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June 12 2011

Satellite to map ocean salt levels launched

An example of 8 days of aquarius sea surface salinity (sss) data.The US space agency early yesterday launched a satellite to observe salt levels on the surface of the world’s oceans and measure how changes in salinity may be linked to the future climate.

The $US400 million ($A380 million) Aquarius/SAC-D spacecraft, a partnership with Argentina, will aim to map the entire open ocean every seven days from 657 kilometres above the Earth, producing monthly estimates that show how salt levels change over time and location.

”Data from this mission will advance our understanding of the ocean,” said Michael Freilich, director of NASA’s Earth Science Division in Washington.

NASA said the three-year mission would be ”the most detailed summary of conditions ever undertaken”.

via Satellite to map ocean salt levels launched.

Here are some details from the NASA site ( about as to why:

The research-related goals of Aquarius include a better understanding of:

  • The water cycle – 86% of global evaporation and 78% of global precipitation occur over the ocean; thus SSS is the key variable for understanding how fresh water input and output affects ocean dynamics
  • Ocean circulation - With temperature, salinity determines seawater density and buoyancy, driving the extent of ocean stratification, mixing, and water mass formation
  • Climate – As computer models evolve, Aquarius will provide the essential SSS data needed to link the two major components of the climate system: the water cycle and ocean circulation


Reposted fromSigalontech Sigalontech

April 06 2010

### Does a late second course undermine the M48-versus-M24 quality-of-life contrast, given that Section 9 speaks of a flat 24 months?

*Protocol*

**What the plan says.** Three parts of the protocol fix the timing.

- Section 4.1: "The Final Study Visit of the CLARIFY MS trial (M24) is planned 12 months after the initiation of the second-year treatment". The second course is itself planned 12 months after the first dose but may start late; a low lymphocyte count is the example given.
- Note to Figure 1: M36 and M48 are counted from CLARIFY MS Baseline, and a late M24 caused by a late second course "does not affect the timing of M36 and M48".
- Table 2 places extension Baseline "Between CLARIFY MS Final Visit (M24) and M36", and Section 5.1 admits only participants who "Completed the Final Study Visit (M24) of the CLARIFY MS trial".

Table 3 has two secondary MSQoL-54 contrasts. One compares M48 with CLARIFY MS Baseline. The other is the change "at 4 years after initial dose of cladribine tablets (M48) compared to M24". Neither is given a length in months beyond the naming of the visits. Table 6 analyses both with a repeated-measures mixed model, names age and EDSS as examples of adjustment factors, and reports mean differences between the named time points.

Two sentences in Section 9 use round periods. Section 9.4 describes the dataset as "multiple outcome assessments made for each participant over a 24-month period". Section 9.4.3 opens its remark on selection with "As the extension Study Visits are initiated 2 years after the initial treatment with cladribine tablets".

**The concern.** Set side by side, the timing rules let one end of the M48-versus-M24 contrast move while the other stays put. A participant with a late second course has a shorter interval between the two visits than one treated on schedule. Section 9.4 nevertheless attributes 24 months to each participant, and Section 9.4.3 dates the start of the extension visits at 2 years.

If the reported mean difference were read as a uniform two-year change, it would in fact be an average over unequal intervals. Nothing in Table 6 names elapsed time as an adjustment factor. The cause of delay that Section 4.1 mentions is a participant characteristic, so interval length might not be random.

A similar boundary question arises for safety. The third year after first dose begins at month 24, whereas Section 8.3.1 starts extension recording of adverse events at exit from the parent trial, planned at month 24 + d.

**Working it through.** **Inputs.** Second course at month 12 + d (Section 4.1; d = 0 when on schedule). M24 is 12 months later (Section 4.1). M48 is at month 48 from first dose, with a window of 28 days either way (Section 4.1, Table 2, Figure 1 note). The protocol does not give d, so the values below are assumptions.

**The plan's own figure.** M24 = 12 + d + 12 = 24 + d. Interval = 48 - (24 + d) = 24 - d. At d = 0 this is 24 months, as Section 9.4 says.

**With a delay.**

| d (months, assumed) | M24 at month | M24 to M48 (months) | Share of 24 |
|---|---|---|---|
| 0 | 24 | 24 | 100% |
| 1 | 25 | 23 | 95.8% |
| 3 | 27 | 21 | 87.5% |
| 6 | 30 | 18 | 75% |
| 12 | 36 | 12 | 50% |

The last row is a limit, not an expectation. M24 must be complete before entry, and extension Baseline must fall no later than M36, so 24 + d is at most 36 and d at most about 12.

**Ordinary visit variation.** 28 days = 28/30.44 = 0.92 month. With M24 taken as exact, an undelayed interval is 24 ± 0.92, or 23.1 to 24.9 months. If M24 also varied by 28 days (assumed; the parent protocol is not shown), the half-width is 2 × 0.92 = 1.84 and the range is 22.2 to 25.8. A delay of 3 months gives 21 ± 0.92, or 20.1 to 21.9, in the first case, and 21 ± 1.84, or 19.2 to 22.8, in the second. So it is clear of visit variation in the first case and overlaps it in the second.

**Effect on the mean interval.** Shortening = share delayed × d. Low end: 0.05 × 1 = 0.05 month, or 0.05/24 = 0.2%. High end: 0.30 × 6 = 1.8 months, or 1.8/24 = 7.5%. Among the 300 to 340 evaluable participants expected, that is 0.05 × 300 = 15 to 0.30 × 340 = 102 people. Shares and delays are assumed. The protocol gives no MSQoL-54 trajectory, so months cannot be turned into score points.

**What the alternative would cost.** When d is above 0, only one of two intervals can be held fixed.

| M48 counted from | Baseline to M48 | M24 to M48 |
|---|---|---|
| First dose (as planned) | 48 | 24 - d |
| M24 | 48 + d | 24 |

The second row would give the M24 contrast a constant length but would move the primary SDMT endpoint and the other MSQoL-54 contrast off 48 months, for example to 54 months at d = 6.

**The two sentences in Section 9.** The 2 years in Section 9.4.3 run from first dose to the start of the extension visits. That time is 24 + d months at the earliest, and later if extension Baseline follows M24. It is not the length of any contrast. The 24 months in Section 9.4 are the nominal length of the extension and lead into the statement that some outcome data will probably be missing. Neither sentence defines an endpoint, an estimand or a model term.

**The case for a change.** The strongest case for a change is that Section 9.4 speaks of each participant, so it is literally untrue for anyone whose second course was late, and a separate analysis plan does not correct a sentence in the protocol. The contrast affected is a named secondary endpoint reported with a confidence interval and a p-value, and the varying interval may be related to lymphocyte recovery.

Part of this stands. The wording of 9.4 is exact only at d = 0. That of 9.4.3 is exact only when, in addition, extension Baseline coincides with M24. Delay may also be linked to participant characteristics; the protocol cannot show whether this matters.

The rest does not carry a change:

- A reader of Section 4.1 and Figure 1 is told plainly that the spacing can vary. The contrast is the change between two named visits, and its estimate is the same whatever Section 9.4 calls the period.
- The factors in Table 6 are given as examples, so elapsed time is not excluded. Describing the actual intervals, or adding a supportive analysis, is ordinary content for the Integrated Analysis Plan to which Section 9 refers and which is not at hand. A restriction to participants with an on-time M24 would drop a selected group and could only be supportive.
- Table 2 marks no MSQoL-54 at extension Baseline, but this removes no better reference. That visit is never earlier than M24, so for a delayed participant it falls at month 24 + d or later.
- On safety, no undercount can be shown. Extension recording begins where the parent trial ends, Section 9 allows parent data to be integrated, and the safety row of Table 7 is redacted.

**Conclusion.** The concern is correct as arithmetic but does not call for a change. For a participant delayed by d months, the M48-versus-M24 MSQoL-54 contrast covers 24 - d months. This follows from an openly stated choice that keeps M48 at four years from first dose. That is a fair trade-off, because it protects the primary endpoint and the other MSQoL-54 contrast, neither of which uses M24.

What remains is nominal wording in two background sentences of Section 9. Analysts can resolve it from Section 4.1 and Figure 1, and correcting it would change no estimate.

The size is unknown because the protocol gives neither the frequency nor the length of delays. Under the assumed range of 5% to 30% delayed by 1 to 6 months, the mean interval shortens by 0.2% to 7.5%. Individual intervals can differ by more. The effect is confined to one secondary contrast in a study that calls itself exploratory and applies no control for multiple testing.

Trop de sel !

En 2008, Pierre Meneton, chercheur à l’Inserm, estimait que la consommation de sel en France – qui atteint 10 à 12 grammes par personne et par jour – était trois ou quatre fois supérieure aux besoins, et responsable chaque année d’au moins 75 000 accidents cardio-vasculaires. Selon lui, l’excès est principalement lié au sel contenu dans les produits préparés industriellement. Le « New England Journal of Medicine » vient de publier les travaux d’épidémiologistes appartenant à trois grandes universités américains (San Francisco, Stanford et ­Columbia), qui aboutissent à la même conclusion. Les chercheurs ont repris un modèle de calculs statistiques et mathématiques validés permettant des prévisions fiables dans le domaine ­cardio-vasculaire. Chez les Américains, consommant la même quantité de sel que les Français, une réduction de 3 grammes par jour permettrait de ­diminuer le nombre de nouveaux cas par an d’atteintes coronariennes de 60 000, d’AVC de 120 000, d’infarctus du myocarde de 99 000 à 54 000. Avec 1 gramme de sel en moins par jour, le bénéfice est divisé par trois.

Reposted fromScheiro Scheiro
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